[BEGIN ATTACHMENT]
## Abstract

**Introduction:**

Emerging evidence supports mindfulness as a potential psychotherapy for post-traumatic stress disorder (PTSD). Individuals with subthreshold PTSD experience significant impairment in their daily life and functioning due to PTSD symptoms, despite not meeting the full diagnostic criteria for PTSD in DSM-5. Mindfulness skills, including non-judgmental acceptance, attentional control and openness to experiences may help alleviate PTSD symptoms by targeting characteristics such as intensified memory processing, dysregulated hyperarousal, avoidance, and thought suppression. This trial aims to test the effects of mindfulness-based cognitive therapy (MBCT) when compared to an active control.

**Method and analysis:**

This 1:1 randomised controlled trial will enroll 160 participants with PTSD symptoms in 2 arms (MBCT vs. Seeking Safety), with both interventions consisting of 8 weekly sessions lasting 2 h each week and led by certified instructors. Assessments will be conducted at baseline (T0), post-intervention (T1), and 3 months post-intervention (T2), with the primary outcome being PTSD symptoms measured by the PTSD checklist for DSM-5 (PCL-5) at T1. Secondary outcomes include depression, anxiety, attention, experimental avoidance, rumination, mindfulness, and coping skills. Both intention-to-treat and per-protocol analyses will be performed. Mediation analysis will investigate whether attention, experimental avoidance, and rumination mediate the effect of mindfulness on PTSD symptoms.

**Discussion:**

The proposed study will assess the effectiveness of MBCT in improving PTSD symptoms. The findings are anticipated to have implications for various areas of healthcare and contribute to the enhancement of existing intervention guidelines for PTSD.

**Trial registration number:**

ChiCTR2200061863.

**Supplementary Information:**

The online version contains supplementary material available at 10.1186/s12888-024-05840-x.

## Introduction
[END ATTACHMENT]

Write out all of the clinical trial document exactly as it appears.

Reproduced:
## Abstract

**Introduction:**

Emerging evidence supports mindfulness as a potential psychotherapy for post-traumatic stress disorder (PTSD). Individuals with subthreshold PTSD experience significant impairment in their daily life and functioning due to PTSD symptoms, despite not meeting the full diagnostic criteria for PTSD in DSM-5. Mindfulness skills, including non-judgmental acceptance, attentional control and openness to experiences may help alleviate PTSD symptoms by targeting characteristics such as intensified memory processing, dysregulated hyperarousal, avoidance, and thought suppression. This trial aims to test the effects of mindfulness-based cognitive therapy (MBCT) when compared to an active control.

**Method and analysis:**

This 1:1 randomised controlled trial will enroll 160 participants with PTSD symptoms in 2 arms (MBCT vs. Seeking Safety), with both interventions consisting of 8 weekly sessions lasting 2 h each week and led by certified instructors. Assessments will be conducted at baseline (T0), post-intervention (T1), and 3 months post-intervention (T2), with the primary outcome being PTSD symptoms measured by the PTSD checklist for DSM-5 (PCL-5) at T1. Secondary outcomes include depression, anxiety, attention, experimental avoidance, rumination, mindfulness, and coping skills. Both intention-to-treat and per-protocol analyses will be performed. Mediation analysis will investigate whether attention, experimental avoidance, and rumination mediate the effect of mindfulness on PTSD symptoms.

**Discussion:**

The proposed study will assess the effectiveness of MBCT in improving PTSD symptoms. The findings are anticipated to have implications for various areas of healthcare and contribute to the enhancement of existing intervention guidelines for PTSD.

**Trial registration number:**

ChiCTR2200061863.

**Supplementary Information:**

The online version contains supplementary material available at 10.1186/s12888-024-05840-x.

## Introduction